Merwin’s “Drunk in the Furnace,” begins with “For a good decade.” Here, we can find contrast in what exactly the author means by this line, and what he is saying about time. He is either speaking about an approximation of time, or when he says “good decade,” possibly pertaining to how enjoyable the decade was. In the first stanza it states: “no more to them than a hulking black fossil to erode unnoticed with the rest of the junk-hill...” This poem is possibly about the demons we face, like alcoholism, and the furnace might represent hell, or that low place one goes to subconsciously when drinking. The black fossil “eroding unnoticed,” could represent the drunk himself, suffering and corroding over time by his own sins, but yet still aware in time of what’s going on when it states: “to confirm, one morning, a twist of smoke like a pale resurrection, staggering out of its chewed hole…cozily bolted behind the eye-holed iron door of the drafty burner, had there established his bad castle.” It is interpreted as the aftermath of the drunken stupor, “a twist of smoke like a pale resurrection, staggering out.” Also, Merwin uses dark metals and iron works to represent this ‘hell,’ or ‘evil place,’ the drunk goes to.  The drunk merges his past and present simultaneously from being drunk in the present time, but also the small pieces of remembrance from nights being intoxicated.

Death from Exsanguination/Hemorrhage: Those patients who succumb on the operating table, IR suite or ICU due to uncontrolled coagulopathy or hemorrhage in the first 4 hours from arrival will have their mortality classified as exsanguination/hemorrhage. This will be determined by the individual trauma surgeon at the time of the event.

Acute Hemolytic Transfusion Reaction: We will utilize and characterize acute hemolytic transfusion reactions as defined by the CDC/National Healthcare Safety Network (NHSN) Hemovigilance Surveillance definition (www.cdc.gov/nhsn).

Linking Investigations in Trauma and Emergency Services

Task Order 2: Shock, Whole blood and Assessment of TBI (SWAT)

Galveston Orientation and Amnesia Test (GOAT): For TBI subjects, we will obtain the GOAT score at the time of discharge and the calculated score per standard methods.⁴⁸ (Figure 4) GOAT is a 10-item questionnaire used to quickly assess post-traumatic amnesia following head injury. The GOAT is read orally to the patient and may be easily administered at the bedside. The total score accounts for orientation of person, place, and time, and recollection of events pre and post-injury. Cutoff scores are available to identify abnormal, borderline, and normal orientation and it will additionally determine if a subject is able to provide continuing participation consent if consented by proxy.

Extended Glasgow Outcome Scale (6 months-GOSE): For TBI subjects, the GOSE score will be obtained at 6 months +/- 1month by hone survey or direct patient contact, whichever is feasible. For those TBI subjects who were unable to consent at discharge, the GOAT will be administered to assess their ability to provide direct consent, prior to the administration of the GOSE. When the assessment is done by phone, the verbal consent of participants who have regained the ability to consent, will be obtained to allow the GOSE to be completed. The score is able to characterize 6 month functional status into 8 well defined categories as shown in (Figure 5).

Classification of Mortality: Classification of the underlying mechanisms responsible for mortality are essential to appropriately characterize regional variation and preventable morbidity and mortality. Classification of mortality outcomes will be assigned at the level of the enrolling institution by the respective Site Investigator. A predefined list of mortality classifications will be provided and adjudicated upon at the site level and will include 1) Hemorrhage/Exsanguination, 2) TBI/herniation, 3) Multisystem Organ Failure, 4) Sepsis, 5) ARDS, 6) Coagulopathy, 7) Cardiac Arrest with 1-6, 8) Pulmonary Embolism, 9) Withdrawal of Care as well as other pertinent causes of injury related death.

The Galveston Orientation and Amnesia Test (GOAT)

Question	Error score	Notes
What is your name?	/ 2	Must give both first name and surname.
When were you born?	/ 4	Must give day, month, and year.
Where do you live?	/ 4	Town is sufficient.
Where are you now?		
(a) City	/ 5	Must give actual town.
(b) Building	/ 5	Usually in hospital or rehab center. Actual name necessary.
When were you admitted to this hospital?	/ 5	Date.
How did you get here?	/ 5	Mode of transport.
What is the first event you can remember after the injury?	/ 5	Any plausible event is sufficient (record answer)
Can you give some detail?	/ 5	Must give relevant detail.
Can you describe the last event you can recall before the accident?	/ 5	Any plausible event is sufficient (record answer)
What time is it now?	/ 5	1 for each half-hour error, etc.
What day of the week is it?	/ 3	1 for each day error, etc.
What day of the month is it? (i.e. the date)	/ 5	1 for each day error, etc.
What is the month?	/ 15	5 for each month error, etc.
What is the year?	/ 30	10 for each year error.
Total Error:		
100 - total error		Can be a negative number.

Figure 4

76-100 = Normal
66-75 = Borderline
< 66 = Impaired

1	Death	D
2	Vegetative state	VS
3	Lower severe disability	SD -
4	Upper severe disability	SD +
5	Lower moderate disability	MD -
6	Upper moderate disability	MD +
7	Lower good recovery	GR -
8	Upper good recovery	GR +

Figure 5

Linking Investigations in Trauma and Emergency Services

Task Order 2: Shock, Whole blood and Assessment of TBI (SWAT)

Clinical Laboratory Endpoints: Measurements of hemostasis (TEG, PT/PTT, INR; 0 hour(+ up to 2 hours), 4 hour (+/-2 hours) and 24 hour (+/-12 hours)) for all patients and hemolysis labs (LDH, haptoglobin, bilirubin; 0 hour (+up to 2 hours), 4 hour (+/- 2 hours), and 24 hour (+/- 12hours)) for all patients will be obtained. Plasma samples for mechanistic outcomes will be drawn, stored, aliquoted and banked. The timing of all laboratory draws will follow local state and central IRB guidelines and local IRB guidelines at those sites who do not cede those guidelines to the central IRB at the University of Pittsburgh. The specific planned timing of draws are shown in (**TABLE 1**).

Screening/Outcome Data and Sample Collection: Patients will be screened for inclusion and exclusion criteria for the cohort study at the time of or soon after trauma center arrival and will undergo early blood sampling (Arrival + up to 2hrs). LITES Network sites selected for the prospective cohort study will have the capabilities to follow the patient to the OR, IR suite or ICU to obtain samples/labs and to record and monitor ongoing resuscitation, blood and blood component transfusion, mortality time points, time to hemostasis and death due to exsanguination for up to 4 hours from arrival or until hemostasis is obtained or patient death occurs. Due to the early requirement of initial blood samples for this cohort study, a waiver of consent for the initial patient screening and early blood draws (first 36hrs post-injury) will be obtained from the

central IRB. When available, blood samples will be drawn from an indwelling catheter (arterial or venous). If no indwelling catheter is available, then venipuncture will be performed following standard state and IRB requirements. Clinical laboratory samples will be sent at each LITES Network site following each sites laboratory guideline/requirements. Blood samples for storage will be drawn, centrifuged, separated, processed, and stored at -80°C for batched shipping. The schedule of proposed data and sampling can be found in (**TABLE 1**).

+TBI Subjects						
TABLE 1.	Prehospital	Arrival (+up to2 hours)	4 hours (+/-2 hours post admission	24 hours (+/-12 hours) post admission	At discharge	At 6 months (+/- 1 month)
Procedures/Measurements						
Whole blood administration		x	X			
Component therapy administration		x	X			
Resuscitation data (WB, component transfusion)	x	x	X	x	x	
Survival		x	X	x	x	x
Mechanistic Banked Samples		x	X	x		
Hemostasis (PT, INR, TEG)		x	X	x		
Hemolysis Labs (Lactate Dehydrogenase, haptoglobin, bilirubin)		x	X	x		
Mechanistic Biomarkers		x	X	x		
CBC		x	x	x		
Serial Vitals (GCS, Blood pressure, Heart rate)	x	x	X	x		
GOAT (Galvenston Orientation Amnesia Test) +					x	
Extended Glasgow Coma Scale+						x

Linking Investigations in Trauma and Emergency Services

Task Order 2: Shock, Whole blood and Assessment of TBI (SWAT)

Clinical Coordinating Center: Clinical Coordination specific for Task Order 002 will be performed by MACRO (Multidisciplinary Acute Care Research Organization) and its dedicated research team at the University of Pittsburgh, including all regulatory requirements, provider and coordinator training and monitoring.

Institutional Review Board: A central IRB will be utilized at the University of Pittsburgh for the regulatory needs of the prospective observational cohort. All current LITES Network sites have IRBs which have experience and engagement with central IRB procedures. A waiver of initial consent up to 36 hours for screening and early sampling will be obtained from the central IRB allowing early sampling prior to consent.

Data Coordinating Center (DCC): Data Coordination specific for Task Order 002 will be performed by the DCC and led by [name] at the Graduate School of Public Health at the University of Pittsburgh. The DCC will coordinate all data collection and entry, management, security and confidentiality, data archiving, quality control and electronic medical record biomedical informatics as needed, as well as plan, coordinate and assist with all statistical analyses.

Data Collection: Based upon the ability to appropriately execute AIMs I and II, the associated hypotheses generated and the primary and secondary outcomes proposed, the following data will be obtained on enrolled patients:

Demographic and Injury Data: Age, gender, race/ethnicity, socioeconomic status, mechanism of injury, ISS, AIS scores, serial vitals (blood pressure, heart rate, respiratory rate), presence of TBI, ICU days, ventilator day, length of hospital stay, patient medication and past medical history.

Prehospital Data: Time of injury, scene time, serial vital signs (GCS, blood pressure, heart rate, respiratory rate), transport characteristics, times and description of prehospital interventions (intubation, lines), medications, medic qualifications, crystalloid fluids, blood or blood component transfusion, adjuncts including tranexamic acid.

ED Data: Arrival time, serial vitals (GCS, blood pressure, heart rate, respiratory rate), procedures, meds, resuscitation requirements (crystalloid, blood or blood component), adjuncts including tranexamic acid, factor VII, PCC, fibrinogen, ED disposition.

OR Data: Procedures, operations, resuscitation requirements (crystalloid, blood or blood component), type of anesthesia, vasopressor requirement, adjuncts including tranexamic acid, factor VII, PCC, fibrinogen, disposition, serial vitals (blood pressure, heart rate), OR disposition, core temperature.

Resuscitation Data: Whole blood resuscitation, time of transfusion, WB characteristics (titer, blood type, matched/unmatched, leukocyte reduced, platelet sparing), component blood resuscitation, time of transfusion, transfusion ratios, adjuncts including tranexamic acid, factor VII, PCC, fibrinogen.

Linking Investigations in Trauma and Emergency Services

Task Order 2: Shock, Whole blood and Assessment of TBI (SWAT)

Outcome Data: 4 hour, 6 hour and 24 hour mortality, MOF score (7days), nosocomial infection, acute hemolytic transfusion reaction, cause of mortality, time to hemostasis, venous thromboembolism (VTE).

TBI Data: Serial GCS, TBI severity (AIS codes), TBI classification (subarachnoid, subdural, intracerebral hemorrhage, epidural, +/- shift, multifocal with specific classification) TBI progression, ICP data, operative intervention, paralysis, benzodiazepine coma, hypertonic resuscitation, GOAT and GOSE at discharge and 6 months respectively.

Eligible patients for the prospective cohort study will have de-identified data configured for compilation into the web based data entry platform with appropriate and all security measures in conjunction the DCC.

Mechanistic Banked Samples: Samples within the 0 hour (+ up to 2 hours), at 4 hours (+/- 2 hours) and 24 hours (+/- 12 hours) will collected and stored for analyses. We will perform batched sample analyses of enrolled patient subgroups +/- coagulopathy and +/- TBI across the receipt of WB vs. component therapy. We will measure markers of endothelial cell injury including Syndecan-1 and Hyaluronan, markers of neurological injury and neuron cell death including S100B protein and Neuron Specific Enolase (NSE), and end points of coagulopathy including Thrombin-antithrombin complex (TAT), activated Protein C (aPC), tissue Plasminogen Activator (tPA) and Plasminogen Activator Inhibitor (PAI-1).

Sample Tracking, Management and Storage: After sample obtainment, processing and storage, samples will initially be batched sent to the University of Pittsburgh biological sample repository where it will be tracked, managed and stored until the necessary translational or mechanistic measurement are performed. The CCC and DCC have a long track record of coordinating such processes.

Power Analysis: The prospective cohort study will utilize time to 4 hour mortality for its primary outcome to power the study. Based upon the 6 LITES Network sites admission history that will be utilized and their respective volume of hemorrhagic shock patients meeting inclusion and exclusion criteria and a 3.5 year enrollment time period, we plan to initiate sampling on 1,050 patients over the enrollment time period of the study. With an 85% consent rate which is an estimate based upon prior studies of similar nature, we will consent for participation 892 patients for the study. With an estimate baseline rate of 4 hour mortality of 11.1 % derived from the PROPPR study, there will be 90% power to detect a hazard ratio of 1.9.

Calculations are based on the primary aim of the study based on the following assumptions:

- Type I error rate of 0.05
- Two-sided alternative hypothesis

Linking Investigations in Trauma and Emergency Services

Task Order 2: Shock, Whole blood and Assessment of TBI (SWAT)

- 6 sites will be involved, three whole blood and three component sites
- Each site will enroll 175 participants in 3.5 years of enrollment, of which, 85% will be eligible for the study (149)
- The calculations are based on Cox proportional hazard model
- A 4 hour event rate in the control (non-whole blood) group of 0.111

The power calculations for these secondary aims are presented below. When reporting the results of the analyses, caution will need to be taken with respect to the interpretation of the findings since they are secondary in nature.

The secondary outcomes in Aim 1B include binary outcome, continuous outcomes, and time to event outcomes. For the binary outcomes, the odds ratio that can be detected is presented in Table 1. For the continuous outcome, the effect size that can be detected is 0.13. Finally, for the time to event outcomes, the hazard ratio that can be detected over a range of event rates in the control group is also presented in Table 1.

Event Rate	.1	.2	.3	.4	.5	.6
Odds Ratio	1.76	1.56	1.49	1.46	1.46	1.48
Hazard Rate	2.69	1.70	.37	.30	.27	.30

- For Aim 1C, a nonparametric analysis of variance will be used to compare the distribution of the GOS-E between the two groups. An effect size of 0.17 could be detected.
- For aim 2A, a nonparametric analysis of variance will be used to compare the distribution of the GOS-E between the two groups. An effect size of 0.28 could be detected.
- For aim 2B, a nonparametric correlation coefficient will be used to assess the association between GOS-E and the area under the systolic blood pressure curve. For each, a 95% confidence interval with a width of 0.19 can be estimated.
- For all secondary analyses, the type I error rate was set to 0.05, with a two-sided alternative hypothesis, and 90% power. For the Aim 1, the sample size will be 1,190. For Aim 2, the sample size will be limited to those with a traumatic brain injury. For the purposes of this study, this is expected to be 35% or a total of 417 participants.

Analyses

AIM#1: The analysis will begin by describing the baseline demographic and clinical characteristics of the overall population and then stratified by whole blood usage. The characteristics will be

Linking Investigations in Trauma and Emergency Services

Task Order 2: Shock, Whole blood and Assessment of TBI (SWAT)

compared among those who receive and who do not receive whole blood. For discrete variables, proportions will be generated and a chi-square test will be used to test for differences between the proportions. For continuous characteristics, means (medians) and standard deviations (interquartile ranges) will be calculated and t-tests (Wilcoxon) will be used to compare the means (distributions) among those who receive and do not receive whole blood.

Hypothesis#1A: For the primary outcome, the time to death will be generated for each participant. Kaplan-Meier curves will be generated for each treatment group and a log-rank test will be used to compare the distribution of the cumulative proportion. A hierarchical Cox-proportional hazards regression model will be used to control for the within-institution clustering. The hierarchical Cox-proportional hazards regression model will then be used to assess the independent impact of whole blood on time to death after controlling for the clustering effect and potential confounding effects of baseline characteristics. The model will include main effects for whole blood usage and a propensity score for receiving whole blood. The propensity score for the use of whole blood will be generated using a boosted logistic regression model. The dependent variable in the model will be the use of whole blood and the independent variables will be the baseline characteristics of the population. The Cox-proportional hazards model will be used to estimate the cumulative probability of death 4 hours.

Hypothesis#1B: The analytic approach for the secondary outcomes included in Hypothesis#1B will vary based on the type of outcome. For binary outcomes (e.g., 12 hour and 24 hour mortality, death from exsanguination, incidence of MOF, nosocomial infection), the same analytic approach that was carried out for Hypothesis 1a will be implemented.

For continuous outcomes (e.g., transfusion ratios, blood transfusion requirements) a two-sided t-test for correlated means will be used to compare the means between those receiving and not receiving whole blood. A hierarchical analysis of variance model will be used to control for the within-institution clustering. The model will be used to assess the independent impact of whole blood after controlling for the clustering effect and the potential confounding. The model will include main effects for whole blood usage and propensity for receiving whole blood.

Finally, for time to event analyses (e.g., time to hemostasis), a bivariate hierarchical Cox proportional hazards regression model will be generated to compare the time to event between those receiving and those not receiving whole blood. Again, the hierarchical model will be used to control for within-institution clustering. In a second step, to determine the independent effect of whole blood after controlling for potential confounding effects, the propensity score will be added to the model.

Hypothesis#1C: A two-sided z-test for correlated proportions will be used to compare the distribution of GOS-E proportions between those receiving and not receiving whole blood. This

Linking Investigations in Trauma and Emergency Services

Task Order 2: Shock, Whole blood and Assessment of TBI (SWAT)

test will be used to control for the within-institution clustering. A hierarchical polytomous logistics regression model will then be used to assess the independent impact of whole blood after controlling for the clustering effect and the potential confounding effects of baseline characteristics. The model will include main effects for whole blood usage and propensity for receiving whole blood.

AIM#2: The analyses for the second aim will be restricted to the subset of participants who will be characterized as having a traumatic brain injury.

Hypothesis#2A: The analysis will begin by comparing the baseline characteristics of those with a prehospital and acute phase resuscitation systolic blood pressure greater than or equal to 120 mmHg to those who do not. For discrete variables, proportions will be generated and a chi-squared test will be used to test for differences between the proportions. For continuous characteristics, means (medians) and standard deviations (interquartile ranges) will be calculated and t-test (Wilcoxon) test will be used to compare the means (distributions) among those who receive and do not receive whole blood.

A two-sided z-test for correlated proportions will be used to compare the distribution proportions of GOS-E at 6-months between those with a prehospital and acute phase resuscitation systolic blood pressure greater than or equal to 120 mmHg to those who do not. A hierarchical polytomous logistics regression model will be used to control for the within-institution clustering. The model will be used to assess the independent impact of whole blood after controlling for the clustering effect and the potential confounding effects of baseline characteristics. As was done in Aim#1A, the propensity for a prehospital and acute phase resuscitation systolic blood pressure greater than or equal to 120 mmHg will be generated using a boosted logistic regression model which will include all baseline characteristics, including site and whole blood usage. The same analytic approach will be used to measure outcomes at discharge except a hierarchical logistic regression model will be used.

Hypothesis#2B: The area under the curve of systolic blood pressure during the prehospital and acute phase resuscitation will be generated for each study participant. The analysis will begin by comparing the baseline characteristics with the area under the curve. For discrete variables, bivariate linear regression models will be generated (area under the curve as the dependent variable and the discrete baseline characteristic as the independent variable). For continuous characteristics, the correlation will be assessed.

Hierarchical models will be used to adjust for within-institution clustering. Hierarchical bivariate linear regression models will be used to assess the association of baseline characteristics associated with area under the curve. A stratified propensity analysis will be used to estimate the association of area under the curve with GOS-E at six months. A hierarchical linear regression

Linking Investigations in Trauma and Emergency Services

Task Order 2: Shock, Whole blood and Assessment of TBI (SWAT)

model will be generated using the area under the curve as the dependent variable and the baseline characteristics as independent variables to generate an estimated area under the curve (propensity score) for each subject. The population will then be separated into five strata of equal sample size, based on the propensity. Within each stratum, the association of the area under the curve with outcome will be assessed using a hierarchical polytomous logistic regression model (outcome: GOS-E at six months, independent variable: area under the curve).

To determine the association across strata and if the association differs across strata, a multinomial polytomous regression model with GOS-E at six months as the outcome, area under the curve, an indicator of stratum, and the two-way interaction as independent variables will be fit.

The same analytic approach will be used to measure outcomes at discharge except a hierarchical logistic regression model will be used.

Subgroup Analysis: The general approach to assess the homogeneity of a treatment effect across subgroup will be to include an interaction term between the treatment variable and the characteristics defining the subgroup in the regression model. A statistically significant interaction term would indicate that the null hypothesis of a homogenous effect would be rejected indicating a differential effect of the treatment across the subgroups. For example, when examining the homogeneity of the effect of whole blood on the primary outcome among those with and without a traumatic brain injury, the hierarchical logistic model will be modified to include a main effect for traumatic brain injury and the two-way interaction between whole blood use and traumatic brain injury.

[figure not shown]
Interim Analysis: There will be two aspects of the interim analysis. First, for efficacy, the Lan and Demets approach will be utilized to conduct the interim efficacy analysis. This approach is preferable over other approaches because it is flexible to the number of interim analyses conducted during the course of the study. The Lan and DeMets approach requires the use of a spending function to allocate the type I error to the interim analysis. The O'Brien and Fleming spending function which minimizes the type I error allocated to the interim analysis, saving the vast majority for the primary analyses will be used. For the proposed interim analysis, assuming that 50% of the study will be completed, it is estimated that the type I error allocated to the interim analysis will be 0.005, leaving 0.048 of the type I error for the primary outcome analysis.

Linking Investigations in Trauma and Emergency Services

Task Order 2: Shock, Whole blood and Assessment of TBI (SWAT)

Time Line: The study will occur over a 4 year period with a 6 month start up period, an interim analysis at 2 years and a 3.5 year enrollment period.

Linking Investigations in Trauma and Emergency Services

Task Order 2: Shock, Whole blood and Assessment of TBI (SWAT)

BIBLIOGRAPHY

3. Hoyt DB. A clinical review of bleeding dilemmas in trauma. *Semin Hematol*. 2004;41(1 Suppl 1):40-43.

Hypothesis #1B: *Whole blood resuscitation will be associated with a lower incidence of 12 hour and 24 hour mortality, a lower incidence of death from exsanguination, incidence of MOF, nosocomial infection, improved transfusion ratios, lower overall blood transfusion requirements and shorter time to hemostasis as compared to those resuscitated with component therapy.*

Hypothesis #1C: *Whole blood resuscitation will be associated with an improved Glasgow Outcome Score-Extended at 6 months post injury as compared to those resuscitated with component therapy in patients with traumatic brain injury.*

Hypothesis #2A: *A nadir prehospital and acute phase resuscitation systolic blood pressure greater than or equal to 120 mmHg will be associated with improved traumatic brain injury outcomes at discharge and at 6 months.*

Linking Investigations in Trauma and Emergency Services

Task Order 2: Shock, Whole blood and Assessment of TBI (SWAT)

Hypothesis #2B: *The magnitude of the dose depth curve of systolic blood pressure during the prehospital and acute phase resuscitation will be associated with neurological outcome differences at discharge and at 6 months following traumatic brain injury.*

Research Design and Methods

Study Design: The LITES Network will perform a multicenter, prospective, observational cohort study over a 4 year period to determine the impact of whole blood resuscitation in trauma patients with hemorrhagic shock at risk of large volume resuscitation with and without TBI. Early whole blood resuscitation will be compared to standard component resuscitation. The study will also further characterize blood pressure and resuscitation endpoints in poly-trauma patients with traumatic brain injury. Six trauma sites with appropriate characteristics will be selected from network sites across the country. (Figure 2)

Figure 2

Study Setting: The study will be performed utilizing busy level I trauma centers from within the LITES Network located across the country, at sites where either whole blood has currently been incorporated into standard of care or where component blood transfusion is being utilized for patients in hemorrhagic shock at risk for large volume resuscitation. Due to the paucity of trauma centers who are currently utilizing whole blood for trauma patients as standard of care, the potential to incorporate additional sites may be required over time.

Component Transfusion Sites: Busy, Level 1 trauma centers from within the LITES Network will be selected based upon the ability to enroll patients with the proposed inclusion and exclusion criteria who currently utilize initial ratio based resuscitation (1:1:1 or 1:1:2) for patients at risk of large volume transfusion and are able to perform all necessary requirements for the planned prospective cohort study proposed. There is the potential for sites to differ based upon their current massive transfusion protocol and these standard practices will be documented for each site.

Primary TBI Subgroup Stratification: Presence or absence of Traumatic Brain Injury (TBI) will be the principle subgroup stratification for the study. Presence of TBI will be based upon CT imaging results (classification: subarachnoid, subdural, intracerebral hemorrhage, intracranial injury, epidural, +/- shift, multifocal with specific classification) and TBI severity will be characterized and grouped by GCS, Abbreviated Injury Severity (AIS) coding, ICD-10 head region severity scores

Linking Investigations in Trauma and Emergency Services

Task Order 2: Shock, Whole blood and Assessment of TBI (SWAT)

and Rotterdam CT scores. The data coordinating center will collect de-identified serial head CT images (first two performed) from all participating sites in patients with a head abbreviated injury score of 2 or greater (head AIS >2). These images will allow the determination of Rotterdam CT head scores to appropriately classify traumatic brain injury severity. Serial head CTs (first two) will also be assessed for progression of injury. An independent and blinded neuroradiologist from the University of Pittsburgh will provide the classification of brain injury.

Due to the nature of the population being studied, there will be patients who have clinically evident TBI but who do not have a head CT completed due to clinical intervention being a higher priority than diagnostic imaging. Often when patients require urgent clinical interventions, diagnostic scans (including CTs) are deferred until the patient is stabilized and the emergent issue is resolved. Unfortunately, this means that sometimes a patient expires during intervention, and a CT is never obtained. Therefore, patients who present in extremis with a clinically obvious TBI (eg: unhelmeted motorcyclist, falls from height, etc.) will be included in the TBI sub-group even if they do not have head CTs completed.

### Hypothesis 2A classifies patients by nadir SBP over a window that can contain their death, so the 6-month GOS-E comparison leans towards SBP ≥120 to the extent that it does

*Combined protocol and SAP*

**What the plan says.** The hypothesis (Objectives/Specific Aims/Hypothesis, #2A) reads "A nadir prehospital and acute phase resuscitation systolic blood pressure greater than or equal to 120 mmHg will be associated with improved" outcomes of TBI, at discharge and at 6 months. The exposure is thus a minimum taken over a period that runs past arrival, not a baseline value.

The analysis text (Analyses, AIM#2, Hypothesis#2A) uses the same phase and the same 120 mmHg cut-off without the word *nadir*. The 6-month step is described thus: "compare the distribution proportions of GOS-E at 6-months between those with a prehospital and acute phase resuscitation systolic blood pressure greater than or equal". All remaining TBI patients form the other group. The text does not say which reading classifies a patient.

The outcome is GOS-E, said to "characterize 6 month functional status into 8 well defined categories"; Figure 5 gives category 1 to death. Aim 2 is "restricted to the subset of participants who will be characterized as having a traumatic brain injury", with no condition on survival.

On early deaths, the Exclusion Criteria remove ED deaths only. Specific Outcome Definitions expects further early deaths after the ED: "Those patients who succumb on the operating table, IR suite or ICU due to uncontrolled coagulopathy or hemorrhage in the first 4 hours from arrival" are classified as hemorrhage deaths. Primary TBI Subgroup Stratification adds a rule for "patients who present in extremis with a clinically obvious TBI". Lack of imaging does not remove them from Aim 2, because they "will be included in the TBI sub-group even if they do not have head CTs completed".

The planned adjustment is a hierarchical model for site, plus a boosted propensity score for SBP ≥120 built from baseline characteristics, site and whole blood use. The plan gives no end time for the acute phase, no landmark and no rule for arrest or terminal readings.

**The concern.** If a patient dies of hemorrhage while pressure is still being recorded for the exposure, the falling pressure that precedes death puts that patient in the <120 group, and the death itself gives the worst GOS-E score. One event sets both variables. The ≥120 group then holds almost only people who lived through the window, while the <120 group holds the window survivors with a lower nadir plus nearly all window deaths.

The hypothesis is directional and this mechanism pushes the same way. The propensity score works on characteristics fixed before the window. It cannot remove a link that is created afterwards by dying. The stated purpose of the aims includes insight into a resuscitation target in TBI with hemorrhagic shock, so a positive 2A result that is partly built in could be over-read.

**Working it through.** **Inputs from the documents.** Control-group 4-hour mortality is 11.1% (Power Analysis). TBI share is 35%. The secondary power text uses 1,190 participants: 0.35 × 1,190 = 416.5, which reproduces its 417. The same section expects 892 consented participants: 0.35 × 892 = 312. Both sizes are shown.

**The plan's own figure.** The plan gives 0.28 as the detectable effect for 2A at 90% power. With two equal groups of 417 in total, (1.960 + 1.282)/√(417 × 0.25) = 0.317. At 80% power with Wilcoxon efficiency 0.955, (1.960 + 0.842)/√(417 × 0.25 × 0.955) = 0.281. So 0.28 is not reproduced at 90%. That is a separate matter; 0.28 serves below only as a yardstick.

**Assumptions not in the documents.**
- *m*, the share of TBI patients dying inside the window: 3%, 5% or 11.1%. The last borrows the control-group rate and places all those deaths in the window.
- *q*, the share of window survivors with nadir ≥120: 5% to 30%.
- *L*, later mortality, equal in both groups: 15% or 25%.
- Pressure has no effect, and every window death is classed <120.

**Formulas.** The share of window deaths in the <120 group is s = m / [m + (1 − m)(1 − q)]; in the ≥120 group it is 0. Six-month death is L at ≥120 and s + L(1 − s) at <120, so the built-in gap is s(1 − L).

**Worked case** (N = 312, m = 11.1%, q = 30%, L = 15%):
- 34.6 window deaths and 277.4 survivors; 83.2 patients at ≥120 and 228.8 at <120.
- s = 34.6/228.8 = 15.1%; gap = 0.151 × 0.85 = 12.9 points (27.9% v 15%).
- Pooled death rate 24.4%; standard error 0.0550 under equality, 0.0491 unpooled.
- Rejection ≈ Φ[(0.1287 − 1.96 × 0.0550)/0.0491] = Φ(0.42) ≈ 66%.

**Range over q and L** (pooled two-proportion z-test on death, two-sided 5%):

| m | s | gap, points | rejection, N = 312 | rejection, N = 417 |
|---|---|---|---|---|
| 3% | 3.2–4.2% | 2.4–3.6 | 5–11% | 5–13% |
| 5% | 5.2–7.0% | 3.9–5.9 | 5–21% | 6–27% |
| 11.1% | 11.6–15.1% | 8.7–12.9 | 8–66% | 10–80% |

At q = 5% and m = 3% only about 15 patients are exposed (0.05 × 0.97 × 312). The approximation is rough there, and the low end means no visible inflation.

In conclusion, the W.S Merwin puts in writing these three poems “Losing a Language, For the Anniversary of My Death, and The Drunk in The Furnace,” with multiple life meanings. He takes in consideration how life is simultaneously combined between how it once was, to what is happening in the present time. “Drunk in the Furnace,” was memorable for the metaphors of the furnace possibly representing ‘hell,’ or a horrible place “the drunk “goes to either physically or mentally when he is caught between what is actually happening, and his drunken stupor.  I also noticed that Merwin uses this theme of religion in a few of his poems by “the last fires are waving to me,” in “Anniversary of My Death”, and ‘the furnace’ in “Drunk in the Furnace.” “The last fires waving to me,” possibly representing last moments of sins before death. It is very noticeable that Merwins use of loss and time are greatly prevalent in each one of these poems, leading the reader to believe that Merwin’s thoughts on his own human experiences are not necessarily the most positive ones (Merwin, 24).